1967’s Bonnie and Clyde was a such phenomenon that there were multiple cash-grabs to repeat that film’s success well into the ’70s, including Martin Scorsese’s Boxcar Bertha, Robert Altman’s Thieves Like Us and perhaps the best of these, John Milius’s directorial debut, Dillinger. Milius, a self-described “Zen-Anarchist” who is everybody’s favourite crazy right-winger in Hollywood, was making his name around town writing scripts like Jeremiah Johnson, The Life and Times of Judge Roy Bean and then some little film called Apocalypse Now, which his left-leaning buddy George Lucas was planning as a follow-up to his nice nostalgia movie set in the early ‘60s. Milius also did a uncredited rewrite on Dirty Harry, and wrote the film’s most memorable dialogue with Harry’s “Do you feel lucky, Punk?” speech.
Milius had also worked with AIP’s story department under Larry Gordon, and after his success as a screenwriter, AIP came calling to offer a chance to write and a direct a gangster film of his choice. He chose to focus on John Dillinger, because he liked the fact that Dillinger was a pure criminal with none of that Robin Hood bullshit. The result is a fairly episodic look at the life of Dillinger, who is played by the always wonderful Warren Oates. Oates had an extensive history in Westerns, and this was a rare leading role for the long-time character actor—although he could easily steal a film, as he did in his role as GTO in Two-Lane Blacktop. He probably makes Dillinger a little more charming here than Milius would have liked, since he wanted the gangster to be more like the psycho he actually was.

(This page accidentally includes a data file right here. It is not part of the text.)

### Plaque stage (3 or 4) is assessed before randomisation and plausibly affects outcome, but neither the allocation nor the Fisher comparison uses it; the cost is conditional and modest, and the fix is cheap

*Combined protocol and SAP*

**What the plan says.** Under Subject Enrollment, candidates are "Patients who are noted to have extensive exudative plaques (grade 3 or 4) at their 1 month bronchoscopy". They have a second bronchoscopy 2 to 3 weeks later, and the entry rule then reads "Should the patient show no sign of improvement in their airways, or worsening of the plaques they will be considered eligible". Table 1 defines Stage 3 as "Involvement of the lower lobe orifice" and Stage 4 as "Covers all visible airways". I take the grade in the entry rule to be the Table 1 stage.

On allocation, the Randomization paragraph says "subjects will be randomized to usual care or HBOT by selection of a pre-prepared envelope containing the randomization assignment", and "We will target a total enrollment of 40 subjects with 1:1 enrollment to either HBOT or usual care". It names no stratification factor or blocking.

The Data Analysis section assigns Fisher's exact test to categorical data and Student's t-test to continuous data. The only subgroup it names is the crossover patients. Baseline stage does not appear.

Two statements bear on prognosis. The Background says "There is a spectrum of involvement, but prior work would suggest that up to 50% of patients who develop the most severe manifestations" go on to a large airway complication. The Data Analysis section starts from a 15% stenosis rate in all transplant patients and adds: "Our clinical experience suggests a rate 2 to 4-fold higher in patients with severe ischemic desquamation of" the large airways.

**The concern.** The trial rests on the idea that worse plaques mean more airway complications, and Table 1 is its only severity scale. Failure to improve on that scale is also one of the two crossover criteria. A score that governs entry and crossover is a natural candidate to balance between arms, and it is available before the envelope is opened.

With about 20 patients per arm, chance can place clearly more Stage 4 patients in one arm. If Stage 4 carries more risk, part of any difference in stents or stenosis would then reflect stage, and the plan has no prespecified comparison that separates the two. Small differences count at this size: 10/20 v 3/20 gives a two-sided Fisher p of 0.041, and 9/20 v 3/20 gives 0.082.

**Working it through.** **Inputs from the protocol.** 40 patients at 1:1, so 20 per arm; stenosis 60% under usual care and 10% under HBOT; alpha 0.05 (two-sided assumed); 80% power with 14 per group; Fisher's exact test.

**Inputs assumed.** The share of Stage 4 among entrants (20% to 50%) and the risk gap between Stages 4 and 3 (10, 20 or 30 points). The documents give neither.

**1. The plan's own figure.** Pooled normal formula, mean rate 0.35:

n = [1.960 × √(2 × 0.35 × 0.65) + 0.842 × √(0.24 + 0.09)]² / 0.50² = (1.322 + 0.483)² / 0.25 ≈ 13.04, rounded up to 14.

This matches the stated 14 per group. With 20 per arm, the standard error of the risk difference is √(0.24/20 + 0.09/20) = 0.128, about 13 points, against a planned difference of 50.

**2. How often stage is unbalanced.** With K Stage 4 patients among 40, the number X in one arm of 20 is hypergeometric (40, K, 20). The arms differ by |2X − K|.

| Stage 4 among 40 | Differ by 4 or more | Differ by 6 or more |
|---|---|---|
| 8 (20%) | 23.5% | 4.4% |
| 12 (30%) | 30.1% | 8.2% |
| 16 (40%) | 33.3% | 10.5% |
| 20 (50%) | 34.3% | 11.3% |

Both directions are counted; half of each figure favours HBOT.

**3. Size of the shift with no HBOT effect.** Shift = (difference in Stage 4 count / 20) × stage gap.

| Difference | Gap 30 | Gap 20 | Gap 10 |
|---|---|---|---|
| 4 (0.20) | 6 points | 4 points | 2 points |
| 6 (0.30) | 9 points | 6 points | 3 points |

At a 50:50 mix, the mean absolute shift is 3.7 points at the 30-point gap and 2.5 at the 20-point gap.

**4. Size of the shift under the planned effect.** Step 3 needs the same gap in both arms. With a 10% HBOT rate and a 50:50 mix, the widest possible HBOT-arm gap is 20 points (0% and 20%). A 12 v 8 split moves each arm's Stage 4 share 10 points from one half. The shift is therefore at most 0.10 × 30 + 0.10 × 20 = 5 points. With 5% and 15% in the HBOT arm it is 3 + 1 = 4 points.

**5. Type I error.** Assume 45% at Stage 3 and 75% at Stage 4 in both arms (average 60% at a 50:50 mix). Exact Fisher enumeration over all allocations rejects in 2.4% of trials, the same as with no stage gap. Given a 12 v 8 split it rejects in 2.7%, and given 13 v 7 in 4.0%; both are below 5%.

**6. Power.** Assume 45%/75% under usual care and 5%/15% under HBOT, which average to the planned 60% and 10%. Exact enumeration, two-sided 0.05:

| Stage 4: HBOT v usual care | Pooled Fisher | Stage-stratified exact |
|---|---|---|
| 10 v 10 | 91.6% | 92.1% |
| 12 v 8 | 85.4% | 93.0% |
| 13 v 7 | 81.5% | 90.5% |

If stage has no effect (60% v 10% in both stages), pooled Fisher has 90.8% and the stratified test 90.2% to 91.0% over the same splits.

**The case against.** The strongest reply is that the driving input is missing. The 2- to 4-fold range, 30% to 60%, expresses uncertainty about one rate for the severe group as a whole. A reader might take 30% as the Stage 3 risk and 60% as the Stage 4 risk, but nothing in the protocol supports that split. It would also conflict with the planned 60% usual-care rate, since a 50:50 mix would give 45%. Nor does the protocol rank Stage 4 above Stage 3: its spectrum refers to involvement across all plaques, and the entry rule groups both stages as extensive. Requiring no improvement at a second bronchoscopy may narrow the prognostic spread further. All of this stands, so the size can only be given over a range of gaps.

Milius sets it up in a quasi-documentary style with narration from G-Man Melvin Purvis (Ben Johnson, one of John Ford’s staple actors). The script takes as much interest in Purvis as Dillinger, which is interesting since many years later Michael Mann took a similar approach to their cat-and-mouse game in Public Enemies.
The film goes through Dillinger’s crimes; his gang with Pretty Boy Floyd, Baby Face Nelson (a pre-American Graffiti Richard Dreyfuss) and Homer Van Neater (Harry Dean Stanton); his escape from jail and so on. The episodic structure is a bit of a detriment—the story could have used a narrative through-line. It starts at the middle of Dillinger’s campaign of bank robbery and of course ends with his death outside Chicago’s Biograph Theatre. Of all the cinematic depictions of Dillinger, Oates is probably the one who most closely resembles his real-life character.
It’s a well-made film with a great opening, delivering a solid contribution to the slate of Hollywood gangster films made at the time. The gunfights are really brutal. Milius’ films were always good, and probably deserved more attention for the work he did. If only the structure was a bit better, it could have been even better than Bonnie and Clyde. Michelle Phillips plays Dillinger’s Native American girlfriend, Billie Frechette, a role she lied about having Native American heritage to get.
Be sure to hang in till after the credits for the absolutely ridiculous voice over of a actor playing J. Edgar Hoover, in which he decries gangster movies like Dillinger as a danger to the youth of the nation. Even on his deathbed Hoover was demanding script changes to make the FBI look better. incidentally, Dillinger may have the most uses of the term “son of a bitch” of any film…
It was followed by two spin-off TV movies, which really should have been included in the extras—Melvin Purvis, G-Man, starring Dale Robinson, which Milius also worked on, as did William F. Nolan; and Kansas City Massacre, also a Nolan project. Nolan is the author of the novel that Logan’s Run is based on. It’s a shame that Arrow wasn’t able to sort out the rights for these, as it’s unlikely that they will be released any other way.
The actual extras on this 2K restoration HD release include an audio commentary by author Stephen Prince, interviews with director of photography Jules Brenner, producer Lawrence Gordon and composer Barry De Vorzen; a stills gallery and the theatrical trailer.